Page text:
CW: The Laureate process started in 2008 first one was named in 2009. Berwyn Moore encouraged poets to submit a public outreach project proposal, a handful of poems and a resume. The judges narrowed it to five applicants, and those five presented the poetry they submitted on stage. Points are given for the project, the poems and the presentation. The one with most points wins.
FW: What are some of the things you have done during your tenure as Laureate?
CW: My tenure has included a high school poetry contest, a chapbook competition for emerging poets, seventy plus open mics and a daylong poetry festival, which drew more than five dozen poets from a half dozen states. I'll finish up with another festival in late July, and poet family portrait next week.
FW: Thanks, Cee. I'm looking forward to my next visit.
The 2015 season is over but If you are interested in reading at Poets Hall or making the trip to listen to what the Erie region has to offer you can check out their Facebook page for next seasons schedule. https://www.facebook.com/PoetsHall/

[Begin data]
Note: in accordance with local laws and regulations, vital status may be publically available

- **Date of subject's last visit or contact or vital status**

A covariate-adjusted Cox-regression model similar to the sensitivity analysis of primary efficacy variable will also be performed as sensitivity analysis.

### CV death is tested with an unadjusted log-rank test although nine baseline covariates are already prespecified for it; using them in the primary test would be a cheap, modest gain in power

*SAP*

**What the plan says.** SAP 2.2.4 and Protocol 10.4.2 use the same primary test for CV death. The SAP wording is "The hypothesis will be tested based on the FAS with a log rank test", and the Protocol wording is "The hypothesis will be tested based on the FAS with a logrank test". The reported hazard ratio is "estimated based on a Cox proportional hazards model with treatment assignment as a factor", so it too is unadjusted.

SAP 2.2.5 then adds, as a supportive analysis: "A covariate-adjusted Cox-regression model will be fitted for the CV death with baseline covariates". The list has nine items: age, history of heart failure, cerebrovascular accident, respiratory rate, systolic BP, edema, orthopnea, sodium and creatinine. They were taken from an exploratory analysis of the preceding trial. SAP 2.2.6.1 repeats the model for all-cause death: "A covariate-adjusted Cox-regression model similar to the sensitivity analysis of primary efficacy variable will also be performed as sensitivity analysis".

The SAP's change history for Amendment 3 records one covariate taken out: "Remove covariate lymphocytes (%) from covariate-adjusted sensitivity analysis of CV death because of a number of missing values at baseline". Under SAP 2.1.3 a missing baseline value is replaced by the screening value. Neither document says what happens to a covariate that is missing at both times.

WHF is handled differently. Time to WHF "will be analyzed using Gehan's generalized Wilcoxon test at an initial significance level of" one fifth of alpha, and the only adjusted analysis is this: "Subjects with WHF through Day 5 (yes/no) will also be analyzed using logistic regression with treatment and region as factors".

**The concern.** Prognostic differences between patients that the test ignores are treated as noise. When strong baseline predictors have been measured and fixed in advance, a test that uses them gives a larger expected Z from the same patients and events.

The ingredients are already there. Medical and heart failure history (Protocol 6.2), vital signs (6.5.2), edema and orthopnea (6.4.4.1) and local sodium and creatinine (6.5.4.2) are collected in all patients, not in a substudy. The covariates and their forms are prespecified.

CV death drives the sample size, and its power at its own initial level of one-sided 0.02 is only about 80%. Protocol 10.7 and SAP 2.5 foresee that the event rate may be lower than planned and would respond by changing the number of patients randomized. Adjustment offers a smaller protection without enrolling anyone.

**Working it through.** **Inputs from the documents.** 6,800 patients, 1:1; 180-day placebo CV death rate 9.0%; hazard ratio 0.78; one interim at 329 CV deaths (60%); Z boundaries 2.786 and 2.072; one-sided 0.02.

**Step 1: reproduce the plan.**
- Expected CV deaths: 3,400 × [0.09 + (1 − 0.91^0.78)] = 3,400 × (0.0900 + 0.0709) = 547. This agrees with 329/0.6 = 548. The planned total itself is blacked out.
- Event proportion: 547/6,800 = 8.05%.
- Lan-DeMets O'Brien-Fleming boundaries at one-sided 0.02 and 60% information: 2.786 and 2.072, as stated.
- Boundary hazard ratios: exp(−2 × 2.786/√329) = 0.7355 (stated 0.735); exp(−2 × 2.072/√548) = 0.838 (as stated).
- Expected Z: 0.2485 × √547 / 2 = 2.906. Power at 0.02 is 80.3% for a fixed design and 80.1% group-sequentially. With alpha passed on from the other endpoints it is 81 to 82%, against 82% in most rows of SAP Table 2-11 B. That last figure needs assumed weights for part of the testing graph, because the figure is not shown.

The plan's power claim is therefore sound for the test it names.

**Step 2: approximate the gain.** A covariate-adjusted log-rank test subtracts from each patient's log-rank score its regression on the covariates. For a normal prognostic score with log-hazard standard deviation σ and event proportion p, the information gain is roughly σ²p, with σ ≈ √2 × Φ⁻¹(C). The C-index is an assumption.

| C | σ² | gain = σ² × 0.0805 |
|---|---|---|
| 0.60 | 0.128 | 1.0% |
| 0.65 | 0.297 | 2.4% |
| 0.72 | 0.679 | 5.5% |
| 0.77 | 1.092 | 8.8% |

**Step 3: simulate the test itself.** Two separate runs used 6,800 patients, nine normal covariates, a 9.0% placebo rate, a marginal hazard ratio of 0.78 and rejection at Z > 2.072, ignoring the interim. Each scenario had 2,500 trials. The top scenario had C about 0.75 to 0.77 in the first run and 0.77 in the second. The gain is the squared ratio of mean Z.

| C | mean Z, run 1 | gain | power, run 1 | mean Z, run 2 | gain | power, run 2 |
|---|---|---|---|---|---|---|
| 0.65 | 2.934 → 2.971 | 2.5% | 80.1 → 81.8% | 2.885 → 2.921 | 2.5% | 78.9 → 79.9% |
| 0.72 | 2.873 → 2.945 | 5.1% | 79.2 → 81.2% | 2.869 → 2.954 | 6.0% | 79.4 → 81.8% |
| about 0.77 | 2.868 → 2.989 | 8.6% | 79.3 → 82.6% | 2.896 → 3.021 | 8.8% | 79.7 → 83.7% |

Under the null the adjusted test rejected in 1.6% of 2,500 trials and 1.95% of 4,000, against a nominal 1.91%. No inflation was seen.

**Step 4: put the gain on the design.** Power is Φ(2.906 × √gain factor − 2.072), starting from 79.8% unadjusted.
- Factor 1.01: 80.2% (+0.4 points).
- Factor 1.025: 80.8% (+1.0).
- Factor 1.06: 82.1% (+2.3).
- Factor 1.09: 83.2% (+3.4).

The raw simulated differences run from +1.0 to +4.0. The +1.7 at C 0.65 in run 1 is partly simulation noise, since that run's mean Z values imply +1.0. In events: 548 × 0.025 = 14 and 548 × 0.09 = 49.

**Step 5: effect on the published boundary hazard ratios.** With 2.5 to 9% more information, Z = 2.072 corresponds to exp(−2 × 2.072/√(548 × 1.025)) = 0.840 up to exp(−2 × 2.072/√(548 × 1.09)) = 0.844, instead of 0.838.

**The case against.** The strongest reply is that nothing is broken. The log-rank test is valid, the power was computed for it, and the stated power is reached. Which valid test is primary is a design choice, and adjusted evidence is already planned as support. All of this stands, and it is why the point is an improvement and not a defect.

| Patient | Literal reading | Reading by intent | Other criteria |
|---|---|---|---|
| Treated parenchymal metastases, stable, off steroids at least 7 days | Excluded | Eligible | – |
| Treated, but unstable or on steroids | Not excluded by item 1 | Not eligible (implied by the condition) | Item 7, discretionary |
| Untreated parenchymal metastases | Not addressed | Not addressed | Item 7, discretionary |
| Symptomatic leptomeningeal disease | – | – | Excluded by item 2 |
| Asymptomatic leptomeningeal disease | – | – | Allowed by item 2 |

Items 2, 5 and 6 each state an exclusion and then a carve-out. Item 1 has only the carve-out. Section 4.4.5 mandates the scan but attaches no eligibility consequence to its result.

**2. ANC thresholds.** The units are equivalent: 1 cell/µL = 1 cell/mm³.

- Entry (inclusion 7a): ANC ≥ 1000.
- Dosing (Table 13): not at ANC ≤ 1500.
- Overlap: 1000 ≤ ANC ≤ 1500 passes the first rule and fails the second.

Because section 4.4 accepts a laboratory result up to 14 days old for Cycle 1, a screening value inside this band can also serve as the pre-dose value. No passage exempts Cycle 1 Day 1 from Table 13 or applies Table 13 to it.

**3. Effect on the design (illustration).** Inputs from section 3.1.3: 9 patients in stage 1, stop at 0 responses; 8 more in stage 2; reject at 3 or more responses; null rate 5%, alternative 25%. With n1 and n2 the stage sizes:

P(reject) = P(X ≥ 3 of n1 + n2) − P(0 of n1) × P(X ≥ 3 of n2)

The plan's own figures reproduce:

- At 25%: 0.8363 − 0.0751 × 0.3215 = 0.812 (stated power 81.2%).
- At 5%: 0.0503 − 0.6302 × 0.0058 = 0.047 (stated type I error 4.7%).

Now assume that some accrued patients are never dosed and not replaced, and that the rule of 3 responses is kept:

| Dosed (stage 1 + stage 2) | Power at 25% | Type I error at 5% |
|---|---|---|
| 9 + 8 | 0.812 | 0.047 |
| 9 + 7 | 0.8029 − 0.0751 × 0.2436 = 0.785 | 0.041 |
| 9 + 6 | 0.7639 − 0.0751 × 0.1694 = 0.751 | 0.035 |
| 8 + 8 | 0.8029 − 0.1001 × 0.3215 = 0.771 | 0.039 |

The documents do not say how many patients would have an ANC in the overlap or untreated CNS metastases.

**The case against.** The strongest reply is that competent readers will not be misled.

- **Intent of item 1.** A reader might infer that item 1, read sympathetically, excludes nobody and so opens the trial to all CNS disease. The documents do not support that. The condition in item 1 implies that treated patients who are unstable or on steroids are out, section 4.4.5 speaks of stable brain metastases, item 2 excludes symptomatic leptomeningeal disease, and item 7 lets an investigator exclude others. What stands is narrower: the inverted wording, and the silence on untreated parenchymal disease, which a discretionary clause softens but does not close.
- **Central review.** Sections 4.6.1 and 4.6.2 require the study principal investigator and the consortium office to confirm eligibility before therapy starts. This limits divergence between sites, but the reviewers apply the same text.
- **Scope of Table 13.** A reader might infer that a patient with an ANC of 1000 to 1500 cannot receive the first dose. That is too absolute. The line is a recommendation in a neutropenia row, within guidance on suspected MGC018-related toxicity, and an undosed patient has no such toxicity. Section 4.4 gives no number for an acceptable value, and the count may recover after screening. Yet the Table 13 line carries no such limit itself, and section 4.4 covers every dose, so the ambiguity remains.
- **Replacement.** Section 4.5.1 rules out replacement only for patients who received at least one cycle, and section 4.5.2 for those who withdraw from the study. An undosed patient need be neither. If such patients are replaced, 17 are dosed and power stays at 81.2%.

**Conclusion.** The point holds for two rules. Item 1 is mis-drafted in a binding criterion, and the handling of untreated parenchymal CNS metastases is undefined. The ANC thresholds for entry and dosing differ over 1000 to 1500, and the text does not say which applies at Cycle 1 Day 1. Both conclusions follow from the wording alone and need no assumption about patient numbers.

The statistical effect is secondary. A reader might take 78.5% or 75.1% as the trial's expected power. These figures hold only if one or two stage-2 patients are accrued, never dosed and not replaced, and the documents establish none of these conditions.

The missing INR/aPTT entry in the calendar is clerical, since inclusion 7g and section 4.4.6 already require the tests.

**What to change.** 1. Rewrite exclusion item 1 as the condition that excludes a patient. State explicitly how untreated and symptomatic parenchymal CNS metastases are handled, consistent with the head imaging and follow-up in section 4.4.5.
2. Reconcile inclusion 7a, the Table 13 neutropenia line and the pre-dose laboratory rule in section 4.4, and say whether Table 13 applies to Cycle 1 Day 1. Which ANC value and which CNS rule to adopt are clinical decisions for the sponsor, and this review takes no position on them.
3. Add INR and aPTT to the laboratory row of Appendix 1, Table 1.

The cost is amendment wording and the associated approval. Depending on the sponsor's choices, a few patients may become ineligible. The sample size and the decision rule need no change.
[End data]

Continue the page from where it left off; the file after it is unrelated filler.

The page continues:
Here is one of Cee's poems from his chapbook Alex .25:
by Cee Williams
On a pier too high to lift channel cats and angry bass came
the clap of thunder; a son of Lake Erie, taking perch. The
November kind, fat cantaloupe bellies, blue-green scales.
"That is not, not thunder." says Red Beard the Angler; batting doubles,
twin beauties dangling against the gray morning sky.
I can identify gunfire. Couldn't always say that ...the snap of
firecrackers, backfiring trucks-was that?
Three shots - ten blocks from the crib, three shots - ten blocks
from where I'm walking, clocking the silence for sirens,
increasing my stride
fear of being chastised for walking while black,
the smell of death finds me before my front stairs do.
It was all firecrackers back then, before that day next to Red
The day I learned how to split a second into something not
quite. "When the water is this cold, there's always a second
bite... trick is a half pause before setting the hooks"
I take him at his word, his near limit bucket proof of a most
"Duck season seems to send'em city-side, you can always
catch your limit round here, this time of year." Red Beard
packs his gear.
Azure peaks streak the gray morning sky. The clap of thunder,
only different now